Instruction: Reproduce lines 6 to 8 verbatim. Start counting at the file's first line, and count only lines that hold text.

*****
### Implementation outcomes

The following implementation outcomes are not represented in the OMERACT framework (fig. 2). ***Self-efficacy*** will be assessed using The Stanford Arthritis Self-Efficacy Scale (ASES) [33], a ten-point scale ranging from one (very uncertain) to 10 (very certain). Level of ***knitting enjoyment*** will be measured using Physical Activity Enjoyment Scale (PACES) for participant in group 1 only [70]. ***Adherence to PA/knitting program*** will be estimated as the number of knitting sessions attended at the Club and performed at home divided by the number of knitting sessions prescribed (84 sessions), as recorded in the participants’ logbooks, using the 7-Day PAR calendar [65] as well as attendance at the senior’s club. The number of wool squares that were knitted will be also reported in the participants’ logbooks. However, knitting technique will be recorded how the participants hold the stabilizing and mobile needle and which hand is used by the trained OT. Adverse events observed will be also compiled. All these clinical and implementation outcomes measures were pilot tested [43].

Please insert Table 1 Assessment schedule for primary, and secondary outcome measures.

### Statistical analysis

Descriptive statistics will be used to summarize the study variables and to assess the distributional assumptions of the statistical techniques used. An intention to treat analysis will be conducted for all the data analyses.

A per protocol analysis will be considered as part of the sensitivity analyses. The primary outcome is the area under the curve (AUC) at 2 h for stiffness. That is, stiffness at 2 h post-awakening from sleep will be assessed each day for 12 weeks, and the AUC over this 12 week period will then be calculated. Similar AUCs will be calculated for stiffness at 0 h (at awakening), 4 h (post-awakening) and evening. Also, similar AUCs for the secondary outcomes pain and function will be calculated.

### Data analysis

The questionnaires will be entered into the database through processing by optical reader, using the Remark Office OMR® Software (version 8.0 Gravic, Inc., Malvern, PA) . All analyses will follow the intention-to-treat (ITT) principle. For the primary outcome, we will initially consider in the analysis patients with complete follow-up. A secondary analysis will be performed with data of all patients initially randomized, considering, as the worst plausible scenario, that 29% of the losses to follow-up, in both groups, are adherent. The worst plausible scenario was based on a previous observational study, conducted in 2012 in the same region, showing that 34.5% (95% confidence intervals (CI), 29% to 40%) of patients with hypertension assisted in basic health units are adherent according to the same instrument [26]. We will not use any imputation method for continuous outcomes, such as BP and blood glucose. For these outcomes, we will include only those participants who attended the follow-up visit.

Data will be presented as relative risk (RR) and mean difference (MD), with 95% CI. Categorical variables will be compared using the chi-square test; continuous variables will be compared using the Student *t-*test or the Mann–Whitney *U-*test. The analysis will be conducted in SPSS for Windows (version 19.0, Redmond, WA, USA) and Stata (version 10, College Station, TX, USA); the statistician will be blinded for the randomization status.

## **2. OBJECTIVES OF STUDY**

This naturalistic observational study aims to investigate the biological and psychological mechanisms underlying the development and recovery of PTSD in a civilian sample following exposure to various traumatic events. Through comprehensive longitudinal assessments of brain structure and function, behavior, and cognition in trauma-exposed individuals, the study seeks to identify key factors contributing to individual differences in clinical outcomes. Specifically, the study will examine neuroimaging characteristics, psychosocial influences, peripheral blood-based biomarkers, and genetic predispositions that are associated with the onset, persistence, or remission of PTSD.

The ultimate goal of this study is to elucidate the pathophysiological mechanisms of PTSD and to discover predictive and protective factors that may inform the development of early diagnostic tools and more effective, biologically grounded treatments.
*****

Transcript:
A per protocol analysis will be considered as part of the sensitivity analyses. The primary outcome is the area under the curve (AUC) at 2 h for stiffness. That is, stiffness at 2 h post-awakening from sleep will be assessed each day for 12 weeks, and the AUC over this 12 week period will then be calculated. Similar AUCs will be calculated for stiffness at 0 h (at awakening), 4 h (post-awakening) and evening. Also, similar AUCs for the secondary outcomes pain and function will be calculated.

### Data analysis

The questionnaires will be entered into the database through processing by optical reader, using the Remark Office OMR® Software (version 8.0 Gravic, Inc., Malvern, PA) . All analyses will follow the intention-to-treat (ITT) principle. For the primary outcome, we will initially consider in the analysis patients with complete follow-up. A secondary analysis will be performed with data of all patients initially randomized, considering, as the worst plausible scenario, that 29% of the losses to follow-up, in both groups, are adherent. The worst plausible scenario was based on a previous observational study, conducted in 2012 in the same region, showing that 34.5% (95% confidence intervals (CI), 29% to 40%) of patients with hypertension assisted in basic health units are adherent according to the same instrument [26]. We will not use any imputation method for continuous outcomes, such as BP and blood glucose. For these outcomes, we will include only those participants who attended the follow-up visit.